In reality, eight months does not amount to a success story for the formulation of Bush's anti-bin Laden policy. Rather, it's a catastrophe. The latest Post story reports that when Clinton's national security adviser Sandy Berger sat down with his successor Condoleezza Rice during the transition period, he told her she was "going to spend more time during your four years on terrorism generally and Al Qaeda specifically than any other issue." In other words, this is a priority. But the Post also relates the story of Army Lt. Gen. Donald Kerrick, a top National Security Council staffer who stayed with Bush through May:
He noticed a difference on terrorism. Clinton's Cabinet advisers, burning with the urgency of their losses to bin Laden in the African embassy bombings in 1998 and the [U.S.S.] Cole attack in 2000, had met "nearly weekly" to direct the fight, Kerrick said. Among Bush's first-line advisers, "candidly speaking, I didn't detect" that kind of focus, he said.
If Bush's advisers hadn't been so instinctively dismissive of all things Clinton, they might have had a policy within a month or two of Bush's inauguration, maximum.
Yet certain basic factors of Bush's foreign policy in the spring and summer of 2001 suggest that he was fundamentally lost to the Al Qaeda threat. The story of Bush's sacrifice of foreign policy before the shrine of missile defense has already been told, but we should remember that one area of that sacrifice was the Islamic fundamentalist threat. Bush's first budget increased counterterrorism funding modestly -- to $13.6 billion from $12 billion. When concerned House members tried to make up for this by shifting $600 million away from missile defense funds, according to the latest Post account, none other than Donald Rumsfeld demanded that Bush threaten a veto.
The only Middle East issue that the Bush administration apparently gave a damn about was Saddam Hussein. Throughout the spring the papers were full of reports of Colin Powell's efforts to tinker with Iraq "smart sanctions"; of Paul Wolfowitz's pining for a full-scale invasion; of a "Shultz/Weinberger" gulf opening between Powell and Rumsfeld on the issue. Washington Post columnist Jim Hoagland started an April column thus: "President Bush is said to have empowered three administration working groups to think hard and devise one more new-and-improved U.S. policy on Iraq. Have no doubt: This means war." It's no secret why Iraq loomed so large: Saddam's continued existence was a stain on Bush's father's proudest presidential moment, the Gulf War. Dick Cheney, during the campaign, used to stop and take a deep breath before explaining his unique, impassioned antipathy for the enduring despot.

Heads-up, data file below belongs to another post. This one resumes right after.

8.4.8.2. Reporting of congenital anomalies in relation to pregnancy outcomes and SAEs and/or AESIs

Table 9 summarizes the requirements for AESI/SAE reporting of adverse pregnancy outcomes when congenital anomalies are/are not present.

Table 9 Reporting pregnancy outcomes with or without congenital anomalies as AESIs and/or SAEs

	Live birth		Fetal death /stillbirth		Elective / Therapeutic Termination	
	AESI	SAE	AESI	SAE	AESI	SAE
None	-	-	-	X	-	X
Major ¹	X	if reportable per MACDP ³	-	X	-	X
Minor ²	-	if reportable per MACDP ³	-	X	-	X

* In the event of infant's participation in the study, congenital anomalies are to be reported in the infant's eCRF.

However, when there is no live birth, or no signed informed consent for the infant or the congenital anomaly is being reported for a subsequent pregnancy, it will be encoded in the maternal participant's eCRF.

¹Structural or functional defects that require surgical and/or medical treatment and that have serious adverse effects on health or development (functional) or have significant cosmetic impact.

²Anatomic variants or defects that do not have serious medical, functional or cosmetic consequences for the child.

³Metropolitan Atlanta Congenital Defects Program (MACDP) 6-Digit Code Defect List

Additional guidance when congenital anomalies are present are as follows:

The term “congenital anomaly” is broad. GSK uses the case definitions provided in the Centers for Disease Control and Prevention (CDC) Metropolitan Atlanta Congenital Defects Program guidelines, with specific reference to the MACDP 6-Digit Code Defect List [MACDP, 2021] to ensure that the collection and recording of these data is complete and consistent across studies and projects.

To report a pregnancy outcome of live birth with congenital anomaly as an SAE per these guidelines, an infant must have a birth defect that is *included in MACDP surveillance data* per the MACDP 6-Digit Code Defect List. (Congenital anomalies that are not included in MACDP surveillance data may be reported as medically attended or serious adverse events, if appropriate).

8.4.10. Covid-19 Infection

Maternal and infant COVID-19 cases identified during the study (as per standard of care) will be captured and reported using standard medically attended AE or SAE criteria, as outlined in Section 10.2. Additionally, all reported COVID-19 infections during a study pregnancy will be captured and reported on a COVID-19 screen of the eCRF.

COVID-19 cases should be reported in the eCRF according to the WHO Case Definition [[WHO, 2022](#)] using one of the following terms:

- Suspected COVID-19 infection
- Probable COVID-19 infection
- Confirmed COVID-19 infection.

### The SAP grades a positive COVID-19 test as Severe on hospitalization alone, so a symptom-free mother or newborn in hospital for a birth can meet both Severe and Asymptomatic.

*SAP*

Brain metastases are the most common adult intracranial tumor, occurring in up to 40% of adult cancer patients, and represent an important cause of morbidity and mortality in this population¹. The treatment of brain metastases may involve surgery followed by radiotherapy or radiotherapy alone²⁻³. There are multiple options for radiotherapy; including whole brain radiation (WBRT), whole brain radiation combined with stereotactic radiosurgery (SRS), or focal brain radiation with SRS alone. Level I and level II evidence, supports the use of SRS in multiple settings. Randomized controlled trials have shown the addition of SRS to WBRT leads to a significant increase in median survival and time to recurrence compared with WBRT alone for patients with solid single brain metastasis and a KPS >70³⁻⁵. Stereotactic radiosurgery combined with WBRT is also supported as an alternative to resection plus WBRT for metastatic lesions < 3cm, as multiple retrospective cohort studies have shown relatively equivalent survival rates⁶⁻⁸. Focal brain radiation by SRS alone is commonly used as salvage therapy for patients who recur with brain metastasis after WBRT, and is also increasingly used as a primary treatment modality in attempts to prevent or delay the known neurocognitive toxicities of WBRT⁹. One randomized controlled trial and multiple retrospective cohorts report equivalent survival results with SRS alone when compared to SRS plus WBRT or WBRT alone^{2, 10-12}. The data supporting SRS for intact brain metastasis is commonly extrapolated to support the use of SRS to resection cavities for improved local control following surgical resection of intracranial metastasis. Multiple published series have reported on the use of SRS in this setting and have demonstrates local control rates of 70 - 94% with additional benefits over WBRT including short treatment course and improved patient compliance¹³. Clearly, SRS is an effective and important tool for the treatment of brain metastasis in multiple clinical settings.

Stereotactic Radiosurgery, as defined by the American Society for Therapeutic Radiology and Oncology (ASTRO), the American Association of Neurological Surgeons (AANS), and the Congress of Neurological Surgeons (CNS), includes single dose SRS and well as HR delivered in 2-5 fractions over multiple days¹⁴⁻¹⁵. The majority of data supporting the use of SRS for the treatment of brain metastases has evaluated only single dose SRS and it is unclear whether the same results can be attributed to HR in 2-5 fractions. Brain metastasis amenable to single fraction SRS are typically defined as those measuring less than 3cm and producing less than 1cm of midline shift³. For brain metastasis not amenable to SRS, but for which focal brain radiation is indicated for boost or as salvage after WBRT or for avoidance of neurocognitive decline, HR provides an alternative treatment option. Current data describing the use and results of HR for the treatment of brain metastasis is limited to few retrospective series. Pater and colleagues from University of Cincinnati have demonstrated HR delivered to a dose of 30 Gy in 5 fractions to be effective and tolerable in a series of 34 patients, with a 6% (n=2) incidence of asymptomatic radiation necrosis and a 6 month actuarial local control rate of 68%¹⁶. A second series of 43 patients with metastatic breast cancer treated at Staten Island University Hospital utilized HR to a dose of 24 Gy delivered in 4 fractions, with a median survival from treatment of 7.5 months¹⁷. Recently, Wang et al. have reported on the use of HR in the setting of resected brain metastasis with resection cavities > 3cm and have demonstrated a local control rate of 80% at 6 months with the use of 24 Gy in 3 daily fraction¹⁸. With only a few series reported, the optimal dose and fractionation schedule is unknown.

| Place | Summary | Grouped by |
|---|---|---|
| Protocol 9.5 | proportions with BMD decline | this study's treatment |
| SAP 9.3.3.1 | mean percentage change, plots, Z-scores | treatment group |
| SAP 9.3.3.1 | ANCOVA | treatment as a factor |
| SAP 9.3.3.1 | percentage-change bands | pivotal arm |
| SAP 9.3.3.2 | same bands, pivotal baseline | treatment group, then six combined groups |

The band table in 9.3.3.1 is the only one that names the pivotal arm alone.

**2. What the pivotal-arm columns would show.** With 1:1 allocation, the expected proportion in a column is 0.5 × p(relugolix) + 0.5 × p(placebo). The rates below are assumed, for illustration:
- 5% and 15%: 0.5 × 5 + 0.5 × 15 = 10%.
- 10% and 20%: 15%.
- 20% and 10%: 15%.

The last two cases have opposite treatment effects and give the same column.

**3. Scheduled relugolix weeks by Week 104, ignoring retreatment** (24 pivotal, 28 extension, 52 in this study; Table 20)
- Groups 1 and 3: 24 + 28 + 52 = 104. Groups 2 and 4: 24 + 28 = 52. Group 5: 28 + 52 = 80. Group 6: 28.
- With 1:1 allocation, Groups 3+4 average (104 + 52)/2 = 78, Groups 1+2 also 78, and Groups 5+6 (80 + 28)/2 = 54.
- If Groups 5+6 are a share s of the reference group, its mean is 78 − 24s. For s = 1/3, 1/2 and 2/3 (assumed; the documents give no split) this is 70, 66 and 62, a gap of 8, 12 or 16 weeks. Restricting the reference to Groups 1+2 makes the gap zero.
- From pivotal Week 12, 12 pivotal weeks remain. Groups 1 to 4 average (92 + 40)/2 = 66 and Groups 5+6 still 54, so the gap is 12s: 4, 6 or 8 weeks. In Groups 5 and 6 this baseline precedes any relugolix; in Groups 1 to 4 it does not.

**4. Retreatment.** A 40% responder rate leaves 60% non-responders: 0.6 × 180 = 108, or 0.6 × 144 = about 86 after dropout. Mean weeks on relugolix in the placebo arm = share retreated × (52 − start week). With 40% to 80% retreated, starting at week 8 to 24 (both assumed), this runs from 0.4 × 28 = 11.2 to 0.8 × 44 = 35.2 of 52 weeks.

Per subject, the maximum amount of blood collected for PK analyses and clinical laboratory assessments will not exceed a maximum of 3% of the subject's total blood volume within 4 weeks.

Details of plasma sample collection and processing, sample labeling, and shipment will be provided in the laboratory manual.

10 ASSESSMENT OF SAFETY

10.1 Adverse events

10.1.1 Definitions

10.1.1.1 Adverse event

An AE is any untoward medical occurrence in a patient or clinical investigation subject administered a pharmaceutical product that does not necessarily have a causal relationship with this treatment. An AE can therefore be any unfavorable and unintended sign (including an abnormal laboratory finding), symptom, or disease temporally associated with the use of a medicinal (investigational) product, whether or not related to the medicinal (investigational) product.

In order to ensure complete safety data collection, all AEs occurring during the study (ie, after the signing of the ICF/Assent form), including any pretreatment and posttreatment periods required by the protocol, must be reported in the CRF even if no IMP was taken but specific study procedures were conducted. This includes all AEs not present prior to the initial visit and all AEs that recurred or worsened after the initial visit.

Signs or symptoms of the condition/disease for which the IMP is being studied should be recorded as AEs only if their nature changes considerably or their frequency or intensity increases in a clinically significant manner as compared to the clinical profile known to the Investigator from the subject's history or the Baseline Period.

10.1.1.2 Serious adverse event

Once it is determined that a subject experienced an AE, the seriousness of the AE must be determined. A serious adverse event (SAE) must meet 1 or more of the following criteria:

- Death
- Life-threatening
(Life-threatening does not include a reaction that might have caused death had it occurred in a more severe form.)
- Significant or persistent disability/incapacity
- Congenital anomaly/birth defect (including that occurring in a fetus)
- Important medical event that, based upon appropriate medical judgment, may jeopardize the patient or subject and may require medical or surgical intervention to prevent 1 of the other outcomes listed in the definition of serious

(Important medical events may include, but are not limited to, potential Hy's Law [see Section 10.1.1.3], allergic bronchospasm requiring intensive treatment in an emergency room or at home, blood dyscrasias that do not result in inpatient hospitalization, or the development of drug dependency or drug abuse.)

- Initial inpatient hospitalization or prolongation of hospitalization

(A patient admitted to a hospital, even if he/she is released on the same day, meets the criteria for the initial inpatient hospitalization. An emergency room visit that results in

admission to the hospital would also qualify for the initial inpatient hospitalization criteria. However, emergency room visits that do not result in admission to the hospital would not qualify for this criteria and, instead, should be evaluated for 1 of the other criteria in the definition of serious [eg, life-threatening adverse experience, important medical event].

The attention to Iraq was commendable, as was the attention to China and other issues. But as we now know, the prioritization was all wrong. Bush should have been talking with submarine captains in the Indian Ocean and CIA chiefs along the Afghan-Pakistan border. He should have been memorizing Pervez Musharraf's name. And here's where we can easily imagine a Gore administration unhampered by these factors and capable of intervening before disaster struck.
Gore's foreign policy team would likely have been manned by Richard Holbrooke as secretary of state and Leon Fuerth as national security advisor. Both have demonstrated recently that they probably would have been immune to the two key factors which distracted the Bush team from the Al Qaeda threat: national missile defense and Saddam Hussein.
Holbrooke was pointing out that the dangers of Al Qaeda were more serious than those affected by missile defense long before 9/11. On a trip to Europe in the spring of 2001, the former ambassador called Bush's passion for missile defense "almost a religious matter." Robert Kagan, the conservative foreign policy writer deeply connected to and influential in the Bush administration, subsequently devoted a whole Washington Post column to mocking Holbrooke and questioning his loyalty. He quoted him sardonically: "'We have to ask ourselves,' Holbrooke exhorted the Europeans, 'in what way are we really threatened.' Osama bin Laden, he noted, has no missiles."
Fuerth, in turn, has risen to oppose the Iraq fixation; his last two op-eds in the Times and the Post were titled "One Terrorist at a Time" and "Not the Most Urgent Goal," respectively. Fuerth and like-minded thinkers, such as Newsweek's Fareed Zakaria, have taken plenty of heat from influential conservatives, but their opposition to targeting Hussein has wisely prevailed for the time being. Would that it had been so in the summer of 2001, back when Mohammed Atta was putting the final touches on his plans.
In the final analysis, it appears that whatever his flaws, Clinton responded in kind to the Al Qaeda threat as it existed in his time. Yet Bush -- who presided through the summer of 2001 when U.S. embassies across the world were buzzing with word of an impending attack -- did not. It's all there in the Times and the Post, if you're willing to see it.